Wars affect the whole world, and are particularly brutal in the Middle East. People who have been targets of genocide often die on their journeys of migration seeking to hold on to life.
Tens of thousands of refugees fleeing from war have lost their lives in the waters of the Mediterranean. They are oppressed in Poland, Belarus, Greece, and many other countries where they are not accepted.
The approach of the Greek government towards these desperate people is no different from that of other countries. Greece made a statement on 7 June 2021 that Turkey was a “safe third country” for all refugees from Syria, Afghanistan, Somalia, Pakistan and Bangladesh.
Since this statement, asylum applicants from any of these five countries have their asylum claims refused without regard for their race, religion or political situation. And 67% of the refugees in Greece come from these five countries.
Yeni Özgür Politika spoke with refugees from Afrin (Efrîn), Kobani (Kobanê) and Qamishli (Qamişlo) in northeast Syria, (known as Rojava in Kurdish, meaning the “West”, with reference to Western Kurdistan) detained in a former chemicals factory in Inofiton, around 60 km from Athens, about their refusals and the conditions of their detention.
This camp is by the side of a main road far from any populated area, and it shows just what Greece thinks of refugees. Kurds have been placed in the factory, and Afghans have been placed in a tented annex next to it. The capacity of the camp is 424, but according to the refugees, it holds over 600.
The toilets, bathroom and kitchen are filthy. The doors, windows, taps, tiles etc are all broken and useless. Sheets and blankets are used as doors. The camp is overflowing with rubbish inside, and rubbish is piled up in heaps outside.
Many of the refugees have visible insect bites and marks on their bodies. There is out-of-date food in plastic packaging everywhere, both inside and out. The refugees say they are sent food that is inedible and already past its use-by date, so much of it goes into the rubbish.
However, as the monthly 150 euros of aid they used to get was stopped four 4 months ago, refugees with no other means still have to eat this food, though those who have their own means buy provisions for themselves.
All this is glossed over, and the camp is claimed to be in keeping with UNHCR standards. But families say that their children are not being educated. They say that they cannot get medicines, or that if they come they come too late, that they struggle with the cold weather and are unable to keep warm so that the children are constantly unwell.
The only thing in keeping with UNHCR standards are the bright red fire extinguishers languishing in the corners.
The refugees said that to date around 150 Kurds from about 30 families had been refused asylum following the statement. They had a right to appeal, but when they applied the appeals were inevitably rejected, Greece asking for proof that “Turkey is not a safe country”.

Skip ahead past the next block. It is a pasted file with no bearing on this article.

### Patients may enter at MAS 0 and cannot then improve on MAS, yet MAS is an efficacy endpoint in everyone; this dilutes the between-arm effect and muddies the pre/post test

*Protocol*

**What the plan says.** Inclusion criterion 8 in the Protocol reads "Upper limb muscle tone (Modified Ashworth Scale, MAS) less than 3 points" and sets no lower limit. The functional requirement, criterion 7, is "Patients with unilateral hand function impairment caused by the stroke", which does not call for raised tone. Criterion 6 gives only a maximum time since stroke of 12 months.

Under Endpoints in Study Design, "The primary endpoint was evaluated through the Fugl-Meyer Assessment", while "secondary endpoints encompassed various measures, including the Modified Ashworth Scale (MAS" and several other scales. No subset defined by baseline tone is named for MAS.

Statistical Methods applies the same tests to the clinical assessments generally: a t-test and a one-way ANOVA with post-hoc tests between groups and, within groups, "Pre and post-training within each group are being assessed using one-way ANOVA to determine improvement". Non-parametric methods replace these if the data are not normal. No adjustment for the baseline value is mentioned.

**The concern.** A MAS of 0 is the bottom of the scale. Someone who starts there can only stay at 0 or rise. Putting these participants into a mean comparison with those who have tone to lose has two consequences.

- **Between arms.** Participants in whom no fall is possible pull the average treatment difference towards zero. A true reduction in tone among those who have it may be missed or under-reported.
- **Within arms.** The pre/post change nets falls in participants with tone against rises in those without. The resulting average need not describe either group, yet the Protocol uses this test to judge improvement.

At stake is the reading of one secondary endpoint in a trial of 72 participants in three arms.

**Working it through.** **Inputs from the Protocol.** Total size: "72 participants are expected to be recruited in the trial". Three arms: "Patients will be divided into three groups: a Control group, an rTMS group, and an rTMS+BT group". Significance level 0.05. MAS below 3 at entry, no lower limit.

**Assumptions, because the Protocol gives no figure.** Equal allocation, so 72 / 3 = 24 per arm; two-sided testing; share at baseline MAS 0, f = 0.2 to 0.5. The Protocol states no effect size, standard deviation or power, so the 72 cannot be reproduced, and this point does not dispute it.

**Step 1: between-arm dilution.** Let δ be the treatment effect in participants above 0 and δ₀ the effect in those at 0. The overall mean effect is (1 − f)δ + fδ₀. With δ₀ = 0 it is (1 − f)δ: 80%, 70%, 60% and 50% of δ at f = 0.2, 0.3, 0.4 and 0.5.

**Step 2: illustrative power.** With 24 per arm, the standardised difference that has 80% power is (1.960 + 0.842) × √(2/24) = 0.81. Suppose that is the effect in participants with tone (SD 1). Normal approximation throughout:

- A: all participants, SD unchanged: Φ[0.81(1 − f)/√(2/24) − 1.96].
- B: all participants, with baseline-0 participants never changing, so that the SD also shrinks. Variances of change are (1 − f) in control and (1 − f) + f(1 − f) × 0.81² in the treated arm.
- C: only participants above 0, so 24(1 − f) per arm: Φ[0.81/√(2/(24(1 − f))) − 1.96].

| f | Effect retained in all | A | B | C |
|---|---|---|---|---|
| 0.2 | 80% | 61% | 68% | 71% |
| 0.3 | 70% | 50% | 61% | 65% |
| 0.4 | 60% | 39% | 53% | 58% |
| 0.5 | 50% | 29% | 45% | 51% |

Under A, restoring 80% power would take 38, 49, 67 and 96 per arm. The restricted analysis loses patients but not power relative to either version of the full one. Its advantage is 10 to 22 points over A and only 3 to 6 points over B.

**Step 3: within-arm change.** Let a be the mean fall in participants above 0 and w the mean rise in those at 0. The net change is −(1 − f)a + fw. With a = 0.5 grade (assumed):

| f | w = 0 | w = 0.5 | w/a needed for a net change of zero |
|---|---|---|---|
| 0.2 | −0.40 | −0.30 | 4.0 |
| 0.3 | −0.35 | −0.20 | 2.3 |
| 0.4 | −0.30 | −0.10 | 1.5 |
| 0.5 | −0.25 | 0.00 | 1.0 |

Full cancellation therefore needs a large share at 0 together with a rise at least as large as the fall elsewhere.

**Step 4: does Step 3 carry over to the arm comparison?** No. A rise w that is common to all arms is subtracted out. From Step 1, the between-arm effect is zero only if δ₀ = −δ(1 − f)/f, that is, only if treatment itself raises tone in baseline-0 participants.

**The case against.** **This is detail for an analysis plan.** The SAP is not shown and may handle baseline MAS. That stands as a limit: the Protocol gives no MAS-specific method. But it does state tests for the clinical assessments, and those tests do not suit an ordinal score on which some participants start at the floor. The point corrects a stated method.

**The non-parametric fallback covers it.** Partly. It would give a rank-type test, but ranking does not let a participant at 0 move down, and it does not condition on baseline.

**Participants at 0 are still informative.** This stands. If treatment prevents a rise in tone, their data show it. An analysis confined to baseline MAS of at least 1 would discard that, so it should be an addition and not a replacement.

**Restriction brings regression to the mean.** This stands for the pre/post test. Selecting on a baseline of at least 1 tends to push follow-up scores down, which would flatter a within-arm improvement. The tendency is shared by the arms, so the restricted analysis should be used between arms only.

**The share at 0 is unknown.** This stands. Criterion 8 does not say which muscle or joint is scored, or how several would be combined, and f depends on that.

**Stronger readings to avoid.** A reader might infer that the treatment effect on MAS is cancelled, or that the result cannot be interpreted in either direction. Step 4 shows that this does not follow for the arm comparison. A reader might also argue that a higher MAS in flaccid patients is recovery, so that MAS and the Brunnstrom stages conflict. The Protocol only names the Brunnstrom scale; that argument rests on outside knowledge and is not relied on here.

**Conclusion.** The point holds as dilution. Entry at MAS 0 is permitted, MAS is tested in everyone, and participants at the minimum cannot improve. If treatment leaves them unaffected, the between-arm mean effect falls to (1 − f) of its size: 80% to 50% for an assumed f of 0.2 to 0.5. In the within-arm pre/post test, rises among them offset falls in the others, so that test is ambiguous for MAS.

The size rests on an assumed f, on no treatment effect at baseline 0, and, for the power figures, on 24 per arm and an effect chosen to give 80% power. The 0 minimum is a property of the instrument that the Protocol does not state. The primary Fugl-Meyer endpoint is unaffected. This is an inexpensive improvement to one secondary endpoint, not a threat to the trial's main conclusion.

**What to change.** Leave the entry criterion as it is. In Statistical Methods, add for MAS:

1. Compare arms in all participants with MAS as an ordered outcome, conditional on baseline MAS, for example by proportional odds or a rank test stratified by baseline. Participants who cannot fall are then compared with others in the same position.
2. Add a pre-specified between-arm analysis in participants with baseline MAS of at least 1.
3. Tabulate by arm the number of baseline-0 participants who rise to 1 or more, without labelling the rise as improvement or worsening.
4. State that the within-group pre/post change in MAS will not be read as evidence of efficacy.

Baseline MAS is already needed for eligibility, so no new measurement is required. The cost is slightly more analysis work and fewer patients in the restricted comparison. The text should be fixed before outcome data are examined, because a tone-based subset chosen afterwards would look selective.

Hussain Bilal (33), from Afrin, said that he, his wife and their three children had lived in the camp for 2 years and 4 months. They had all been refused asylum. He said, “We have no rights here, they have taken away what rights we had”. He summarised their experience:
“There is nothing we can do. I’ve been refused twice. Even my lawyer was astounded. We all left our villages and went to the city during the operation to occupy Afrin in February 2018. My father didn’t leave the village. ‘I’m old, they won’t do anything to me, you’re young, leave here,’ he said.”
He learnt from Facebook when he was in Afrin city that his father had been savagely murdered.
“It wasn’t just my father, they murdered lots of people. Turkish soldiers and their proxies cut off my father’s head, but Greece claims that Turkey is a safe country for me. I have images in my possession of how my father was killed. What more can I produce to show that Turkey is not a safe country for me?” he said.
Another refugee who did not want their name revealed said, “I have lived here for two years. I am a Yazidi from Afrin. We have been through slaughter and genocide and now I’m faced with this decision. I can’t find the words. I’m in shock.”
Fatma Eliko Muhammed and her husband, also from Afrin, have lived in camps for nearly six years, raising their child, now 14, in the camps.
“Now my husband’s and son’s asylum applications have been refused, but mine has been accepted. My husband is a political refugee and if he goes to Turkey he will be arrested. They’re separating a mother from her child, they are breaking up a family,” she said.
Ahmed Abdulkadir Muhammed left Afrin, where he lived, with his wife and son in 2018.
“I was forced to come here for the safety of my family after Turkey occupied Afrin. Now Greece is saying, ‘Turkey is a safe country for you’. The implication is that this decision supports the Turkish occupation of northeast Syria. Turkey has never been a safe place for Kurds,” he said.
“The world knows this. We are Kurds, and our homes, our language, our culture, our lands, our everything has been destroyed and our people have been murdered by the Turkish state.”
Ahmed drew attention to the racist attacks against Kurds in the cities of Turkey: “Can Kurds who call themselves Kurds walk the streets of Turkey in safety? Even our dead and our graves are under attack from this state. But they still say, ‘Turkey is a safe country for you’. Let Turkey withdraw from Afrin, then we’ll go back.”